Arikara

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Arikara

(ərĭk`ərə), Native North Americans whose language belongs to the Caddoan branch of the Hokan-Siouan linguistic stock (see Native American languagesNative American languages,
languages of the native peoples of the Western Hemisphere and their descendants. A number of the Native American languages that were spoken at the time of the European arrival in the New World in the late 15th cent.
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). Archaeological evidence shows that they occupied the banks of the upper Missouri River since at least the 14th cent. A semisedentary group, they lived in earth-covered lodges. In winter they hunted buffalo, returning to their villages for spring planting; the Arikara were influential in bringing agricultural knowledge from the Southwest to the prehistoric peoples of the upper Missouri River. They traded corn with hunting tribes in return for buffalo hides and meat, and they were active in bartering with early white traders, who frequently called them the Rees. They were closely associated with the MandanMandan
, indigenous people of North America whose language belongs to the Siouan branch of the Hokan-Siouan linguistic stock (see Native American languages). The Mandan were a sedentary tribe of the Plains area and were culturally connected with their neighbors on the Missouri
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 and the HidatsaHidatsa
, Native North Americans, also known as the Minitari and the Gros Ventre. Their language belongs to the Siouan branch of the Hokan-Siouan linguistic stock (see Native American languages).
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; these three tribes now share the Fort Berthold Reservation in North Dakota. There were some 1,600 Arikara in the United States in 1990.

Bibliography

See D. J. Lehmer, Arikara Archaeology (1968); E. T. Denig, Five Indian Tribes of the Upper Missouri (1975).

References in periodicals archive ?
Settled in stationary villages established on bluffs overlooking the Missouri and surrounded by fortifications comprised of a combination of trenches and "a kind of stockade, principally made of driftwood," the numerous Arikaras, Mandans, and Hidatsas had little trouble warding off early Sioux incursions.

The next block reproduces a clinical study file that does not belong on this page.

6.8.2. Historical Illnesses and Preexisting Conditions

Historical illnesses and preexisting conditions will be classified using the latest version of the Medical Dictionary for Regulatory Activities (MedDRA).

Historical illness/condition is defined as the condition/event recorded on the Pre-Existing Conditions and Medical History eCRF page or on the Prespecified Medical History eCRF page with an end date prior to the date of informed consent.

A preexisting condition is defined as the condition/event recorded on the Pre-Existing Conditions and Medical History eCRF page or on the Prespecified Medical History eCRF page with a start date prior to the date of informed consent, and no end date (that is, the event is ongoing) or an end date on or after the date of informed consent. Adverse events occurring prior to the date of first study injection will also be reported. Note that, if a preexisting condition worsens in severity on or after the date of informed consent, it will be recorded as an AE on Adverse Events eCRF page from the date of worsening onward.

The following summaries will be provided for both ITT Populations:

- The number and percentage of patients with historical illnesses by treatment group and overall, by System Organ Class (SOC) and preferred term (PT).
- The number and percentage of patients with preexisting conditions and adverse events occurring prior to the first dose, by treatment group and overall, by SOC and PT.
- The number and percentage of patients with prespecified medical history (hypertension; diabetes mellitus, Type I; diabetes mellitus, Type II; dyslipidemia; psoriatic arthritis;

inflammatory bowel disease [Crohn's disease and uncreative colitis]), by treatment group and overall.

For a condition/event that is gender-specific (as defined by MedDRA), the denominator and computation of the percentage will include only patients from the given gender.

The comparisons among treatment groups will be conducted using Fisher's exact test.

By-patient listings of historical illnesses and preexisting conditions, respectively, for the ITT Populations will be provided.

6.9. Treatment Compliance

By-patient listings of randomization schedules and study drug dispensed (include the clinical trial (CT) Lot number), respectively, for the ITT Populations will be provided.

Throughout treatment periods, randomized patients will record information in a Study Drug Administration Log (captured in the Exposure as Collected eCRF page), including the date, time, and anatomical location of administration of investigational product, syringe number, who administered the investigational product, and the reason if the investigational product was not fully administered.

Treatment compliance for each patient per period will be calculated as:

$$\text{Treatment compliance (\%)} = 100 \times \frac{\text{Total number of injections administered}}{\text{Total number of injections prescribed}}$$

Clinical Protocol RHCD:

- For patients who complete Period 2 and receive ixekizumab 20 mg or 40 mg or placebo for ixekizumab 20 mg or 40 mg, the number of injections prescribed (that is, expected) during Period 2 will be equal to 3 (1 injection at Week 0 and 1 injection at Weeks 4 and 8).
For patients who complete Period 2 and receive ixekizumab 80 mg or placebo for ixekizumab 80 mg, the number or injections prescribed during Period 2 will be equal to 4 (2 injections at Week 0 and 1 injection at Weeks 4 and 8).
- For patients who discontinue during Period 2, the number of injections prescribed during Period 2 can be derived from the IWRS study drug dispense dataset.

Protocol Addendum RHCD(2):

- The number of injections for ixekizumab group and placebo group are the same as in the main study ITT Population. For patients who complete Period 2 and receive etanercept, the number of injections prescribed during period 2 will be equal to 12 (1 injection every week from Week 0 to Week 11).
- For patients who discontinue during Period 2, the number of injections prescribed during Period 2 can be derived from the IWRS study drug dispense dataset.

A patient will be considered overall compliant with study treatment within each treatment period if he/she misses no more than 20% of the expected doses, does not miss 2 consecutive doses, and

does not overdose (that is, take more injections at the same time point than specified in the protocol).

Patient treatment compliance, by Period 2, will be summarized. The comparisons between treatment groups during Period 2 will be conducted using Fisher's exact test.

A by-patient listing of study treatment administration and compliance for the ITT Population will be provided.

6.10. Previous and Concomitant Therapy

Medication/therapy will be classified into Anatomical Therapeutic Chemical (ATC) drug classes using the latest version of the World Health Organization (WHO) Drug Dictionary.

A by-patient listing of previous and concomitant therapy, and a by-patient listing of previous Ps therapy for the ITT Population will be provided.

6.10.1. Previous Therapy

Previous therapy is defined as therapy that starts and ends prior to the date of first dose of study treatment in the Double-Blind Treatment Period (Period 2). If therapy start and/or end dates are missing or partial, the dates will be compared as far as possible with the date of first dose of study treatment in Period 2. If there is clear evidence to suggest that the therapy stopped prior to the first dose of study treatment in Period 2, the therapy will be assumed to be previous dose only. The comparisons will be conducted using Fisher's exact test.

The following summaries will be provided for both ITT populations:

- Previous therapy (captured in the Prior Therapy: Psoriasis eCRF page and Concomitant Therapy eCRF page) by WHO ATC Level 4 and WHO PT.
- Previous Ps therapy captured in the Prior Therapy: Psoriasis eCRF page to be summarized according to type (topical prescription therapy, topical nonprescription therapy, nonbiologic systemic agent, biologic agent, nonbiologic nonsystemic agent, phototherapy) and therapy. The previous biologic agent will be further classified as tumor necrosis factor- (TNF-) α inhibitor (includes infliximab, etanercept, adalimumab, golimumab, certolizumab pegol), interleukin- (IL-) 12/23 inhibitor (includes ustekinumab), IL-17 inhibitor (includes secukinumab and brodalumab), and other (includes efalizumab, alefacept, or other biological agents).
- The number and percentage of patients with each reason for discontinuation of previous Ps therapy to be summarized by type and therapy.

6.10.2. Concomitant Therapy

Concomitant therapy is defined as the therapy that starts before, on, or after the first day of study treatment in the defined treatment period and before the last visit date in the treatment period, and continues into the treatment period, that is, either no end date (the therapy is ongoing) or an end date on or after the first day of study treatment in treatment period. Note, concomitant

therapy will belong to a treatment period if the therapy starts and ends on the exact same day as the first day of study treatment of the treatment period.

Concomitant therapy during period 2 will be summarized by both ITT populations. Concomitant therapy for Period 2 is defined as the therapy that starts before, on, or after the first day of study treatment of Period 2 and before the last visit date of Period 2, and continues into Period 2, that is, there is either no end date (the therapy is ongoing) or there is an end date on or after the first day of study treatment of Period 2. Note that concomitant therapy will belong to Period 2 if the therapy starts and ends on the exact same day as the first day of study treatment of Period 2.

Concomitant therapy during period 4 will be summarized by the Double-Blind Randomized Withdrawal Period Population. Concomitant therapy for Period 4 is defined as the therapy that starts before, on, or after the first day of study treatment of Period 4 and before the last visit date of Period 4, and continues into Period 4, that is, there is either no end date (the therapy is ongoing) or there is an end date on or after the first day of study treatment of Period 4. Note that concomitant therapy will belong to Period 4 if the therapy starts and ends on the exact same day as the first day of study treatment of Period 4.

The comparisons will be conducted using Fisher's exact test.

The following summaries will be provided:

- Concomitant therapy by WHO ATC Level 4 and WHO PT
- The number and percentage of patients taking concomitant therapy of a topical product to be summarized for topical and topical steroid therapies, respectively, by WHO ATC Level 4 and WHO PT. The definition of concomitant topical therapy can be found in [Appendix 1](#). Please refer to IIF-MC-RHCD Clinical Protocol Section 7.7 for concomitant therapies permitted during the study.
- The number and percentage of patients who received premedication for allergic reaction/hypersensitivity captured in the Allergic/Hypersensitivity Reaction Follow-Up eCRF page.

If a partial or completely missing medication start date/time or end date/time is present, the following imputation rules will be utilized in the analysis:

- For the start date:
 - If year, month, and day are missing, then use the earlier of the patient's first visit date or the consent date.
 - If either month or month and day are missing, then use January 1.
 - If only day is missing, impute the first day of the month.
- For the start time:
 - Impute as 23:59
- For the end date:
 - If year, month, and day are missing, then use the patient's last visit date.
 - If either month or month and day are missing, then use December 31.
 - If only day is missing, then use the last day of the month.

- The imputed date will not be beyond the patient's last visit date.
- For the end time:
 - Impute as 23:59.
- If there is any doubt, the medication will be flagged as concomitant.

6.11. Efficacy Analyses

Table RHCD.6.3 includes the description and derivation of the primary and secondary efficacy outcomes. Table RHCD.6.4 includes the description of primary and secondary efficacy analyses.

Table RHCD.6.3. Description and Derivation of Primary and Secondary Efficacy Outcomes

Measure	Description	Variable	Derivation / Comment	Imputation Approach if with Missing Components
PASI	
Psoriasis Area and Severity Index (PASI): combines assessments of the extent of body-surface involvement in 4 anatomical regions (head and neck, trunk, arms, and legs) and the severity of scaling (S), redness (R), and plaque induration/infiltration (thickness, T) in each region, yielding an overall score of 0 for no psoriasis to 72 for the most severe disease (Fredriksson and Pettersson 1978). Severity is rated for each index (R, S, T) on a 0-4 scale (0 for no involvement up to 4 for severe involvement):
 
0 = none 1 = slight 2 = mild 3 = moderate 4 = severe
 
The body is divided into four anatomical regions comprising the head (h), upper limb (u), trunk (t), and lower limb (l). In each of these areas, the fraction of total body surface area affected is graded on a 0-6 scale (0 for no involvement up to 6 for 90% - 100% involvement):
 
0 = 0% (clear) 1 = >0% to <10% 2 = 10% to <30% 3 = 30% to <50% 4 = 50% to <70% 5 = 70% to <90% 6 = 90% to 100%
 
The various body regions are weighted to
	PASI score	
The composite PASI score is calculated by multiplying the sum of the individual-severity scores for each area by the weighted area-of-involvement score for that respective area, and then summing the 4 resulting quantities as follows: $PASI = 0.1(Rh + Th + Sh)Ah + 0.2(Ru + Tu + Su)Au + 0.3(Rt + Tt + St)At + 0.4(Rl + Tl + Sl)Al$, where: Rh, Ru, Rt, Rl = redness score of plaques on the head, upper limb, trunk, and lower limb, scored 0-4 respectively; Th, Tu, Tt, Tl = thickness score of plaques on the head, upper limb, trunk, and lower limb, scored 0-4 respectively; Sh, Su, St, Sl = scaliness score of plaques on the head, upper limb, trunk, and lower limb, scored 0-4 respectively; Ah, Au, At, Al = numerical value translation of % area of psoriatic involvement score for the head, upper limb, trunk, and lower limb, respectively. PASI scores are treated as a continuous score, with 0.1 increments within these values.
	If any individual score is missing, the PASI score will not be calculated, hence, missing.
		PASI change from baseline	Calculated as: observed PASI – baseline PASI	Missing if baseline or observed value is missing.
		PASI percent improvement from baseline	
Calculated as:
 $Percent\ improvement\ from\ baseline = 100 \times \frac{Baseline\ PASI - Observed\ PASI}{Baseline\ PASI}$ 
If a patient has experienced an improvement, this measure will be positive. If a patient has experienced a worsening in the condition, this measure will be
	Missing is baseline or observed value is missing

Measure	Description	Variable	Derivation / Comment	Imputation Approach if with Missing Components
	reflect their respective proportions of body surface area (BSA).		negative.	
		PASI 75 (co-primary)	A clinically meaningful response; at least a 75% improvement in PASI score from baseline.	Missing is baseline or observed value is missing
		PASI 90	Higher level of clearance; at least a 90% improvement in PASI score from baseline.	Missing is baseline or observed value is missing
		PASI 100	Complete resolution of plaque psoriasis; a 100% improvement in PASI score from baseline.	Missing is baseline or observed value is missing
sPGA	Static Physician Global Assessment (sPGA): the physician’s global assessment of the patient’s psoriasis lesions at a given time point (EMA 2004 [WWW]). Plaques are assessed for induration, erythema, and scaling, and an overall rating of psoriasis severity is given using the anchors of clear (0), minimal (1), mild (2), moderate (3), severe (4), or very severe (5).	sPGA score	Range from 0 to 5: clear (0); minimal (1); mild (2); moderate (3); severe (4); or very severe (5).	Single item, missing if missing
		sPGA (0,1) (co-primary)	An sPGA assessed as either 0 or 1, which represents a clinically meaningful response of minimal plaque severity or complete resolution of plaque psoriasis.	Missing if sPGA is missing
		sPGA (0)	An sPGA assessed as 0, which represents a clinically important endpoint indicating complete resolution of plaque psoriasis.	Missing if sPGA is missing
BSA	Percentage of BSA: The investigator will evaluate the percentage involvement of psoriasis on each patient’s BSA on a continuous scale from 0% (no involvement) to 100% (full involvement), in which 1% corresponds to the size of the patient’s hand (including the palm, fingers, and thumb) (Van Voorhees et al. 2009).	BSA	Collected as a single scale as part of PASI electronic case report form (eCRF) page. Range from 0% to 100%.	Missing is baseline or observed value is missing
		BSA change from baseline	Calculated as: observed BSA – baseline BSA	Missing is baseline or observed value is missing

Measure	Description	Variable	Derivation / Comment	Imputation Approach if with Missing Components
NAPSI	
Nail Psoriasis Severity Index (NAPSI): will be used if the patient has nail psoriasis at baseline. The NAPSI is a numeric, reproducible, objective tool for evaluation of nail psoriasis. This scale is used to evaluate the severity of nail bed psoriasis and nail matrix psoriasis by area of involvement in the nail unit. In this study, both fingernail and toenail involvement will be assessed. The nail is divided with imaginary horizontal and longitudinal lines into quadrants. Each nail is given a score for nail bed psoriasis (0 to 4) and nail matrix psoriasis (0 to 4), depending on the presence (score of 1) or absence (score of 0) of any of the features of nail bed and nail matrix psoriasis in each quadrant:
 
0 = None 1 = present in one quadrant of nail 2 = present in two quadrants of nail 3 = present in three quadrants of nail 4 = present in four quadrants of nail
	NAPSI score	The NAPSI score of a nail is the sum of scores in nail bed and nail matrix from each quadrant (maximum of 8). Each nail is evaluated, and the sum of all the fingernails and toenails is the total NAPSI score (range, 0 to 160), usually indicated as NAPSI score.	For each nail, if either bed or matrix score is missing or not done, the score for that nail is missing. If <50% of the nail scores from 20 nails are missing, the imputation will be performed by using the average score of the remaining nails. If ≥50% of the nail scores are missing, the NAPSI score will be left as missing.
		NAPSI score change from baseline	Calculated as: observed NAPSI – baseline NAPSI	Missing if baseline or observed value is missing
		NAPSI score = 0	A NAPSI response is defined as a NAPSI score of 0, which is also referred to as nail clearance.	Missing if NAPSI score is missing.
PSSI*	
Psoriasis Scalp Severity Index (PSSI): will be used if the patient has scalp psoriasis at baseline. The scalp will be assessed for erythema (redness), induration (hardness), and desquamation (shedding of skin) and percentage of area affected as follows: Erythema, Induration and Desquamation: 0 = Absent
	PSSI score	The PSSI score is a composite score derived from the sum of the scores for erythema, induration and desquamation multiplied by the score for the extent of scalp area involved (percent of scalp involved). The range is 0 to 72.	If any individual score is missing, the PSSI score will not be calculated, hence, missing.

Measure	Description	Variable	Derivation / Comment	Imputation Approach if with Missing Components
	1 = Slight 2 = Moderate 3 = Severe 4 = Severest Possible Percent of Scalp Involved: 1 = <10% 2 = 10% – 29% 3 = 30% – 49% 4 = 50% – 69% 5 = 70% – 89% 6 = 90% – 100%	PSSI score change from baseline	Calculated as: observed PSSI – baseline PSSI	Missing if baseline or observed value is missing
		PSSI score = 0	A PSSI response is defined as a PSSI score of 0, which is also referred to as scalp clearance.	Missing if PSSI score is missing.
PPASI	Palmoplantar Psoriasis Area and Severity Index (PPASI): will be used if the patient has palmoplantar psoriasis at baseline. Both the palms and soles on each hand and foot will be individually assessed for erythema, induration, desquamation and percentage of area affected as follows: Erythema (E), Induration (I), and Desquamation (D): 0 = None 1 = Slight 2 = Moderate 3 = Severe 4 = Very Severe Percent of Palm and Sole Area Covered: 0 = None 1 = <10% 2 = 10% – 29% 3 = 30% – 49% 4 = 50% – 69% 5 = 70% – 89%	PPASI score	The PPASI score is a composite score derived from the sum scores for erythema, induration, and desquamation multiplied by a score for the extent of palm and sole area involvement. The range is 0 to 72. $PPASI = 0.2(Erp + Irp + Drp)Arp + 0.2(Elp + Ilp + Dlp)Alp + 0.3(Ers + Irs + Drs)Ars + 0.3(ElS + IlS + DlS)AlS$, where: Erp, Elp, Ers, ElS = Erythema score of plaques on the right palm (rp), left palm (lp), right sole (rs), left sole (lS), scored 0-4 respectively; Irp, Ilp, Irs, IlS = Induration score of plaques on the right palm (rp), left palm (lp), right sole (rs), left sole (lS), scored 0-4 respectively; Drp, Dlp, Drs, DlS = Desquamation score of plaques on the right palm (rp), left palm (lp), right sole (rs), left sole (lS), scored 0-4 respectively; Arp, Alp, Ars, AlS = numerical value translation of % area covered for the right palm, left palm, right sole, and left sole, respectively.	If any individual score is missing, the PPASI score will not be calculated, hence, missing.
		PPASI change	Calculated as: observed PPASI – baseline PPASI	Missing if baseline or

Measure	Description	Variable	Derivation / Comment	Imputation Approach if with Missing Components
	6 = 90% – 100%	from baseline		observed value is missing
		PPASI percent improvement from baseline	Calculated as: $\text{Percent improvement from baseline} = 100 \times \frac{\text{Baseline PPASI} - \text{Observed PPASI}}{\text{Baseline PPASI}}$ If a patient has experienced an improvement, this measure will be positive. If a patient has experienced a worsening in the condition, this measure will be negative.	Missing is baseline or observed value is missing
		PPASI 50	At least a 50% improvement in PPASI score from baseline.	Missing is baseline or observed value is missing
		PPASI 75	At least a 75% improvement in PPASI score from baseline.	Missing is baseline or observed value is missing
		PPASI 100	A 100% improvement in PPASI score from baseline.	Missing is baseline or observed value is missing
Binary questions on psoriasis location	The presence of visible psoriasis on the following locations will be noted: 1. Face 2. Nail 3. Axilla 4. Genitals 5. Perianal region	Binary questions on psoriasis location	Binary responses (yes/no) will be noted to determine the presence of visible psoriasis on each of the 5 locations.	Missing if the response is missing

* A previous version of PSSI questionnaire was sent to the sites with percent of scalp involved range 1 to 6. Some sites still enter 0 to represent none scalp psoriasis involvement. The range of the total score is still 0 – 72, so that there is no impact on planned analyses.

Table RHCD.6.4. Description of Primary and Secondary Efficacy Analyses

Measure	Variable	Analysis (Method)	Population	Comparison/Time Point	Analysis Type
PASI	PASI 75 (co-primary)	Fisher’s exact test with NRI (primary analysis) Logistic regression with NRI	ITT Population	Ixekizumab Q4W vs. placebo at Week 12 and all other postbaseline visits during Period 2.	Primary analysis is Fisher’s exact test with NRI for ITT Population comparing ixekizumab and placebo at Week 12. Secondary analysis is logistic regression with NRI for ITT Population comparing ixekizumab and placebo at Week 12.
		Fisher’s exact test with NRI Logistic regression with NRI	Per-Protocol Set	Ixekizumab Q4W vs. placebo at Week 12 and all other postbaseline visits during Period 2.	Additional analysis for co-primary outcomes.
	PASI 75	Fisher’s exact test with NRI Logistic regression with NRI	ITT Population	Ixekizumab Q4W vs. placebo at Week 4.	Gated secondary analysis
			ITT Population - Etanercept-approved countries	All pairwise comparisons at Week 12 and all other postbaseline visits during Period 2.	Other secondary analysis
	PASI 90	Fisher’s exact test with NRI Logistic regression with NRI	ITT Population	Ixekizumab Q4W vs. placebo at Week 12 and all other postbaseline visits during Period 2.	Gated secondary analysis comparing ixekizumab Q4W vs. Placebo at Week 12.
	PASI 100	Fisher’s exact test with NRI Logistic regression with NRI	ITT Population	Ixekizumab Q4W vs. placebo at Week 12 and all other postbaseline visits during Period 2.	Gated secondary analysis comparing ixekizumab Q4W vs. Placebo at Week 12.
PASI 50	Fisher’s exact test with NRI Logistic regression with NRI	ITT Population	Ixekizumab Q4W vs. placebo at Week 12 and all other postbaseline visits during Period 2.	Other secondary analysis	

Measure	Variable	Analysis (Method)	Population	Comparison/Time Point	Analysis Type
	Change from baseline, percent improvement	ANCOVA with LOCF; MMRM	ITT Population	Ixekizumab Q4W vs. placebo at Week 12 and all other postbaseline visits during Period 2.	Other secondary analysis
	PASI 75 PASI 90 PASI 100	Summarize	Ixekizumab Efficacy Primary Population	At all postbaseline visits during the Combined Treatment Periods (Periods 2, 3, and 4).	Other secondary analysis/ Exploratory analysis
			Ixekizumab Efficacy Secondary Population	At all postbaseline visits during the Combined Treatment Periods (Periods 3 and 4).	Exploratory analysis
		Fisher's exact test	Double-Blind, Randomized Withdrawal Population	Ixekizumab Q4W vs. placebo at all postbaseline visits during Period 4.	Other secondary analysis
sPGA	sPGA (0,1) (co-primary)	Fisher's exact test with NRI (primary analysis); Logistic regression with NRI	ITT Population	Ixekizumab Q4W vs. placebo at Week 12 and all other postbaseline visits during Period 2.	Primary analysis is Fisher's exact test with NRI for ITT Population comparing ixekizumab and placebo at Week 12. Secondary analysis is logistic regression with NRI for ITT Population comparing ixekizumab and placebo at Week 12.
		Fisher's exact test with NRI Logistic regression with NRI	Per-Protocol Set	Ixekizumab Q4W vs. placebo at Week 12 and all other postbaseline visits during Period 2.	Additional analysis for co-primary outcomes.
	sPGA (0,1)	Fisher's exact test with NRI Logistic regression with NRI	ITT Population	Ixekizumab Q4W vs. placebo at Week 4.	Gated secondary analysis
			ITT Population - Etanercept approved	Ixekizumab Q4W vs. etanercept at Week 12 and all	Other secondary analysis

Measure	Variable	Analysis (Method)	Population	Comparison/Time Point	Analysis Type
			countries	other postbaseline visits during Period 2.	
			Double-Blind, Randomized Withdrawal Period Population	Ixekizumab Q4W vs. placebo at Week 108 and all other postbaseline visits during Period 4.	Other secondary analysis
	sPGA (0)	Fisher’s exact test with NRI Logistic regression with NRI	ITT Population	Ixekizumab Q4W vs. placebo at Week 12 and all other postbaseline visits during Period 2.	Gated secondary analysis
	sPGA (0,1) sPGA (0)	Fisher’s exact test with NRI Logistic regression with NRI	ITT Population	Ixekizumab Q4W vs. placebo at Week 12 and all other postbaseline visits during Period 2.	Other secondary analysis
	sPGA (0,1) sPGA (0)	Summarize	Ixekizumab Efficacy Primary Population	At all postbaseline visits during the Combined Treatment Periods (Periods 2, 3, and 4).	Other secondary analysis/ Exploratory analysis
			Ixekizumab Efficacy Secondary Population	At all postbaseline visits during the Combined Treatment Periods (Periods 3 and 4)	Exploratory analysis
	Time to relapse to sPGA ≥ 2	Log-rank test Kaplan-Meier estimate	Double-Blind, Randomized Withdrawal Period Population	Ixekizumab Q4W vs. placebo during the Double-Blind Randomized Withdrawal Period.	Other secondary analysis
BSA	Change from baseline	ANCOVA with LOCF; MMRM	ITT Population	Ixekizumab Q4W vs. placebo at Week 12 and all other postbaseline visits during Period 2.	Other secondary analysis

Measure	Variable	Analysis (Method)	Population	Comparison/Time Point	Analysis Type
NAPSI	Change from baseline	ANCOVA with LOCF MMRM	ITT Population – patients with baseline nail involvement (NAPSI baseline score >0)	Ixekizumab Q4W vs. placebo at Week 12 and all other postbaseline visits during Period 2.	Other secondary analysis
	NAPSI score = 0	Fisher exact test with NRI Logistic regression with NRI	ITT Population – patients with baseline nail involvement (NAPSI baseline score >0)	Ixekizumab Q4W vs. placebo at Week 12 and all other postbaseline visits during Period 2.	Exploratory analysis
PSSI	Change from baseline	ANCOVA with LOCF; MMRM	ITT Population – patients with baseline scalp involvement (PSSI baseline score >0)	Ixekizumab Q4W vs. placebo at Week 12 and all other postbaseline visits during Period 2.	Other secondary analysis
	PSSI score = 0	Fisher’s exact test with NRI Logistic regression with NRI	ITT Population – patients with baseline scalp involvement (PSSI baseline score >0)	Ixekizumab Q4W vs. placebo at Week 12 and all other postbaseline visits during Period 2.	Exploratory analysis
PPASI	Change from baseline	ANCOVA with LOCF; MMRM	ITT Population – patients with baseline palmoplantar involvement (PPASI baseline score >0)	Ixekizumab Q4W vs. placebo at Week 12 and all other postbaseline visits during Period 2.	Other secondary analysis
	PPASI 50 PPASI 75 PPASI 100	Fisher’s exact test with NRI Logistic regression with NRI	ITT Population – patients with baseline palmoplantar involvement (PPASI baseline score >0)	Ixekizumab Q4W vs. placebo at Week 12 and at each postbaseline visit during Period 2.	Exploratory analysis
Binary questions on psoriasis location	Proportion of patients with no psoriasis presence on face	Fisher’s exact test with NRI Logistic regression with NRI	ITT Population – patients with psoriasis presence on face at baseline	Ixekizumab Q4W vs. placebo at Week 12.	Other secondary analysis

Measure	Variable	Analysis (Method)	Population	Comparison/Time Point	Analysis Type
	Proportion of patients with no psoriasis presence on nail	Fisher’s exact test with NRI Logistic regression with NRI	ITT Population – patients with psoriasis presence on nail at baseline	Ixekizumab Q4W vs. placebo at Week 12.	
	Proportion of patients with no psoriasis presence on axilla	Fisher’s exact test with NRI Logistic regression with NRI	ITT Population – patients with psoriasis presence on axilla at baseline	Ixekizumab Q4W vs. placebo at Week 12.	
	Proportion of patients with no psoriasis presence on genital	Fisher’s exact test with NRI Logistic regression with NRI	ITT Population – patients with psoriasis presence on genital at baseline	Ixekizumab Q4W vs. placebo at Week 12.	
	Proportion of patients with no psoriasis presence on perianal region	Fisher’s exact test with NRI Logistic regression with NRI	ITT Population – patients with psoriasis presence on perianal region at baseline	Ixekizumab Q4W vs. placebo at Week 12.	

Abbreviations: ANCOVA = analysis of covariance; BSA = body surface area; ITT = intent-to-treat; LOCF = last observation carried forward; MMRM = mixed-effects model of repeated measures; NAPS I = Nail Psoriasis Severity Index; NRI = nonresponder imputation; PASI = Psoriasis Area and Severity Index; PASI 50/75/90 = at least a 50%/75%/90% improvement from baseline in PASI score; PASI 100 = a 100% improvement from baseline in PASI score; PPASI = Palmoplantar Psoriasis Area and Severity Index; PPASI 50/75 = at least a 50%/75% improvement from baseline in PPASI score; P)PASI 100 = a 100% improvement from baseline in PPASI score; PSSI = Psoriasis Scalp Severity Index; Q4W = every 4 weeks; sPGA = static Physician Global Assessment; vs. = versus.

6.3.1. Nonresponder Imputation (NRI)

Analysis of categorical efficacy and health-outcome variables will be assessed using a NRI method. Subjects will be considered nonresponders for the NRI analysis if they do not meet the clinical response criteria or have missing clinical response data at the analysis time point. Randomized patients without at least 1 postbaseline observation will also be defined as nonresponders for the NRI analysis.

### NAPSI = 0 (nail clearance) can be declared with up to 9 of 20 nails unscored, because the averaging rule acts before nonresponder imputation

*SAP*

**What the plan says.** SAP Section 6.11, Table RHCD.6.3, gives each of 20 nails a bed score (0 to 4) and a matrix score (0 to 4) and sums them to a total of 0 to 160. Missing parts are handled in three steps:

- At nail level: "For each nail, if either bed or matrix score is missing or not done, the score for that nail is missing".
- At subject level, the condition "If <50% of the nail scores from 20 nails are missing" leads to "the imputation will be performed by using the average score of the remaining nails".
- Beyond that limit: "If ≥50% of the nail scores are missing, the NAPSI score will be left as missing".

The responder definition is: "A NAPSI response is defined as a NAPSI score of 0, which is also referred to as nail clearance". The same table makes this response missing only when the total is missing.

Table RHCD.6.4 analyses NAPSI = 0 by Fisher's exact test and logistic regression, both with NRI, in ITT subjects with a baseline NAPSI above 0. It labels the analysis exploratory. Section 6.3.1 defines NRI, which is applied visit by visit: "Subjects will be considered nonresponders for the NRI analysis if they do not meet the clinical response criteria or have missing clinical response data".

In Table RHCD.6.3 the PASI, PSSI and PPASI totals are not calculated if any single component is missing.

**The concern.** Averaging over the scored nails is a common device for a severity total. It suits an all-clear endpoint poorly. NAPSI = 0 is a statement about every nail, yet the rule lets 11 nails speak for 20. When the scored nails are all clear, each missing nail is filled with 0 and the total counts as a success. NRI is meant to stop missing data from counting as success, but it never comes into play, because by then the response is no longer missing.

Although the Mandans and Hidatsas maintained a longstanding alliance, conflict marked those tribes' relations with the Arikaras, who lived downstream.
Because the Mandans, Hidatsas, and Arikaras wielded considerable military strength, early Sioux-villager relations consisted of a complex mixture of trade and warfare.
This development encouraged Sioux groups to pursue their expansionist aims more aggressively, and they became increasingly hostile toward the Mandans, Hidatsas, and Arikaras. Although Lakota bands continued to utilize an ambiguous blend of trade and warfare in their relations with the villagers, the Yanktons and Yanktonais were relentless in their attacks.
(24) The Mandans, Hidatsas, and Arikaras, however, still outnumbered them, possessed greater numbers of horses, and inhabited defensively imposing villages.
Consequently, as historian Richard White points out, "[Sioux] losses were slight when compared to those of the Arikaras, Mandans, and Hidatsas." (34)
Such tremendous losses severely crippled the military strength of the Mandans, Hidatsas, and Arikaras as the Sioux resumed their westward push after 1782.
First, the Mandans, Hidatsas, and Arikaras each consolidated their own villages, meshing the remnants of many weakened settlements into a few stronger ones.
Among the Arikaras, for instance, conflicts arose from social and political disruptions produced by the coalescence of "ten different tribes and of as many chiefs without counting an infinity of others who have remained, after the disaster, captains without companies." (40) Consequently, Tabeau noted that the Arikaras shared no single dialect and that there existed a "division of spirit" which was "baneful to them." (41) The desire for power among the many chiefs produced discord and precluded consensus regarding group actions.
As Truteau observed, factionalism among the Arikaras sometimes "[gavel young men the occasion to make trouble and attack nations, which otherwise would wish for peace and union." (43) These outbursts resulted in more enemies for the Arikaras and, consequently, increased warfare.
One year later, in 1907, the Hidatsa population was 468; and the 1930 census recorded the Arikara as numbering 420.
Rogers continues by noting that his inferred uses "are based on common classifications found in most archaeological studies of Arikara sites" (p.